8/9
In the Mulliner workshop, Master Carpenter Gary Bedson devised a steam booth to allow him to bend sections of wood for the interior window surrounds, often spending over an hour wreathed in steam just to attain a few degrees more curvature. Other team members worked hard to recreate the front grille, using CAD to analyze airflow and design each individual slat, which were then hand-formed by skilled metalworkers over a period of three months
Every aspect of the project received Mulliner attention. From the special paint mixes – named Imperial Maroon and Heather Grey – to the unique interior trim, the accessories such as the tool tray and even the Mulliner tread plates on the door shuts were created from scratch
9/9
Every aspect of the project received Mulliner attention. From the special paint mixes – named Imperial Maroon and Heather Grey – to the unique interior trim, the accessories such as the tool tray and even the Mulliner tread plates on the door shuts were created from scratch

Bentley has recreated an important car design from its past that was lost during the bombing of France during the outbreak of WW2. The 1939 Bentley Corniche is the missing link in the history of Bentley's most important models, connecting the fabled Embiricos 4¼ Litre and post-war R Type Continental.

The Corniche was conceived to be a high performance version of the then new MkV saloon due to be launched in October 1939, inspired by a sporting Bentley commissioned by Greek racer André Embiricos based on the old 4¼ Litre chassis. The Embiricos Bentley was styled by talented designer Georges Paulin at French coachbuilder Carrosserie Pourtout.

The project of re-creating an historic car naturally fell to Bentley's Mulliner division, which has been designing and building one-off cars for customers since the 1970s, including two State Limousines manufactured in 2002. As Mulliner’s first historic car project, the Corniche has demonstrated the full breadth of the division’s coachbuilding and restoration skills and capabilities
The project of re-creating an historic car naturally fell to Bentley's Mulliner division, which has been designing and building one-off cars for customers since the 1970s, including two State Limousines manufactured in 2002. As Mulliner’s first historic car project, the Corniche has demonstrated the full breadth of the division’s coachbuilding and restoration skills and capabilities

The Corniche was given a lightweight chassis, built from thinner-than-standard gauge steel, fitted with a tuned version of the MkV engine matched to an overdrive gearbox created to suit. The Corniche was built as a collaboration between Bentley and third parties such as Georges Paulin, the French car designer who designed the bodywork, and Carrosserie Vanvooren in Paris who made the bodywork.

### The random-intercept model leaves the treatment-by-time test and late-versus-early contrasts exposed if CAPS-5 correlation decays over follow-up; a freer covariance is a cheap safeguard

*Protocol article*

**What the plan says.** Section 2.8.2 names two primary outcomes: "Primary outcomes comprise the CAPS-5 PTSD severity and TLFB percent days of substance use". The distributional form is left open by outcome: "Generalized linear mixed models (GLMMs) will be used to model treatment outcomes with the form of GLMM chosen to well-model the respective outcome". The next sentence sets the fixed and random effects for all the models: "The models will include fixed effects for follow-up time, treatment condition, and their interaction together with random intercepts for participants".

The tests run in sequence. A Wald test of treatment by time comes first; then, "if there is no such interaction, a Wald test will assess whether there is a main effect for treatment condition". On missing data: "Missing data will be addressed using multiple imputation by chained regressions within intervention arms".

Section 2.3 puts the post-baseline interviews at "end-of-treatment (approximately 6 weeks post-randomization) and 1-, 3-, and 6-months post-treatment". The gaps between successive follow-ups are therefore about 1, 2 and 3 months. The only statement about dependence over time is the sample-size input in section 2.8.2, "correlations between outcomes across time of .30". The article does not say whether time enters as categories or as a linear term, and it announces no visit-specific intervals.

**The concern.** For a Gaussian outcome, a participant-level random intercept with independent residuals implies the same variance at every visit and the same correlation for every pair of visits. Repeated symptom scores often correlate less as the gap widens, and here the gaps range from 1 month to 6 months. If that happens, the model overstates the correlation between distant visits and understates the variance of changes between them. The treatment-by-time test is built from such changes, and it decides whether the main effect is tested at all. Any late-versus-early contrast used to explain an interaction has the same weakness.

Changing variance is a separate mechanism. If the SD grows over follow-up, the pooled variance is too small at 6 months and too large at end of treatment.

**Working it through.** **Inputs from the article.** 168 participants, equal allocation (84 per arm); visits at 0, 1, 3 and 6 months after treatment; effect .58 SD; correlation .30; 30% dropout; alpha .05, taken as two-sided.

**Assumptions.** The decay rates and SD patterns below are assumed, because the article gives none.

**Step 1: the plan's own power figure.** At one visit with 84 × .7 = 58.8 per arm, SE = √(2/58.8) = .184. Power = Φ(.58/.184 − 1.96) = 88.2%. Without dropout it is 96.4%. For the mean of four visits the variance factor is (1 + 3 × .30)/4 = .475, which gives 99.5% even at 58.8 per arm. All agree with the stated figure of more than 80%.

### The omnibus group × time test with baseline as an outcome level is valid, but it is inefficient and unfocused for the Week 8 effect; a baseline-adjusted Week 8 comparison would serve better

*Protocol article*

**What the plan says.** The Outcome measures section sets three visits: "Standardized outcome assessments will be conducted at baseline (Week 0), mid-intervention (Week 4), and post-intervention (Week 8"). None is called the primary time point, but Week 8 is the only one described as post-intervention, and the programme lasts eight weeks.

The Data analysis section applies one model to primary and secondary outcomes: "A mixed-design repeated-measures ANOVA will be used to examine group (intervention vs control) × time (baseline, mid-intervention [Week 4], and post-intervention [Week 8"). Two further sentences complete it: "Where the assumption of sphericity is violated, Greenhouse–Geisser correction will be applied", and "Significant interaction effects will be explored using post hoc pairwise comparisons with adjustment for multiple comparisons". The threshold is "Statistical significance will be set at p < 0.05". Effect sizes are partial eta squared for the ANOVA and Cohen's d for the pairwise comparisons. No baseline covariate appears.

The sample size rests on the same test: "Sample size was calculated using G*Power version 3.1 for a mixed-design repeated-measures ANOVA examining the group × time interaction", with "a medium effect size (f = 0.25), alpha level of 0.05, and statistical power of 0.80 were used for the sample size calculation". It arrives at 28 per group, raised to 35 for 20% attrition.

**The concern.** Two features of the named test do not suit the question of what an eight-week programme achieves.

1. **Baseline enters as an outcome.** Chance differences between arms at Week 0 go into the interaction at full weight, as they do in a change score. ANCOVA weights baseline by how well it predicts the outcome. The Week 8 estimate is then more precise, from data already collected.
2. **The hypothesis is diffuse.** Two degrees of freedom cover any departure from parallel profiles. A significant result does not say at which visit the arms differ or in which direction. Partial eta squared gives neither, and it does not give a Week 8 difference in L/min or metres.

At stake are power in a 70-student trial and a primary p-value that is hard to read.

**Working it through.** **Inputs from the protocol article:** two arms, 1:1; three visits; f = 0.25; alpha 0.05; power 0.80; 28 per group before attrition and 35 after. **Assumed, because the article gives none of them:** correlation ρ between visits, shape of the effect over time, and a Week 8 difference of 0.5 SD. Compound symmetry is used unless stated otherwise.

The Corniche was completed in May 1939 and tests at the banked high-speed Brooklands race circuit saw it achieve well over 100 mph (160 km/h), far faster than the standard MkV.

The original 1939 Corniche prototype was lost in France in 1939 at the outbreak of World War II. It was extensively damaged in a traffic accident whilst undergoing road tests in France in August 1939. Sent for repairs, the chassis made it home to the Bentley plant in Derby, but the bodywork was destroyed in a bombing raid on Dieppe later in 1939 and was never seen again
The original 1939 Corniche prototype was lost in France in 1939 at the outbreak of World War II. It was extensively damaged in a traffic accident whilst undergoing road tests in France in August 1939. Sent for repairs, the chassis made it home to the Bentley plant in Derby, but the bodywork was destroyed in a bombing raid on Dieppe later in 1939 and was never seen again

The Corniche was then sent to France for road testing, but in July 1939 it was damaged by a bus and returned to Vanvooren for repairs and body improvements. When completed, on August 8, it was collected by a Bentley test driver, who headed straight for the Bentley depot at Chateauroux where the testing was based. It was as he neared the HQ that a car pulled in front of the Corniche, causing the Bentley test driver to swerve and hit a tree. The car rolled onto its side, causing extensive damage.

The Corniche was due to be displayed at the Earls Court and Paris motor shows later that year, so there was no time to lose. The body was removed from the chassis, and the chassis returned to Crewe, while the body went to a local repair shop in France.

The Corniche body was eventually completed in France, and transported to Dieppe to be shipped home. However, an administration error at the docks caused a delay, and while the Corniche body was stored waiting to be shipped it was destroyed when Dieppe was heavily bombed.

The 1939 Bentley Corniche - re-created from technical drawings 80 years after it was lost
The 1939 Bentley Corniche - re-created from technical drawings 80 years after it was lost

The 1939 Bentley Corniche was re-created by coachbuilders Mulliner, and will be first shown at Salon Privé in September, joining Bentley's heritage fleet for display at events and exhibitions around the world to celebrate the company's centenary. In addition to the extraordinarily beautiful 1939 Corniche, Bentley's Heritage fleet includes WO Bentley's 8 Litre and the Birkin Team Blower Bentley.

Bentley's 100th anniversary was actually last month on July 10, 2019, and a year-long series of special activities have have already begun, with celebrations continuing at events around the world.

Source: Bentley

0 comments
There are no comments. Be the first!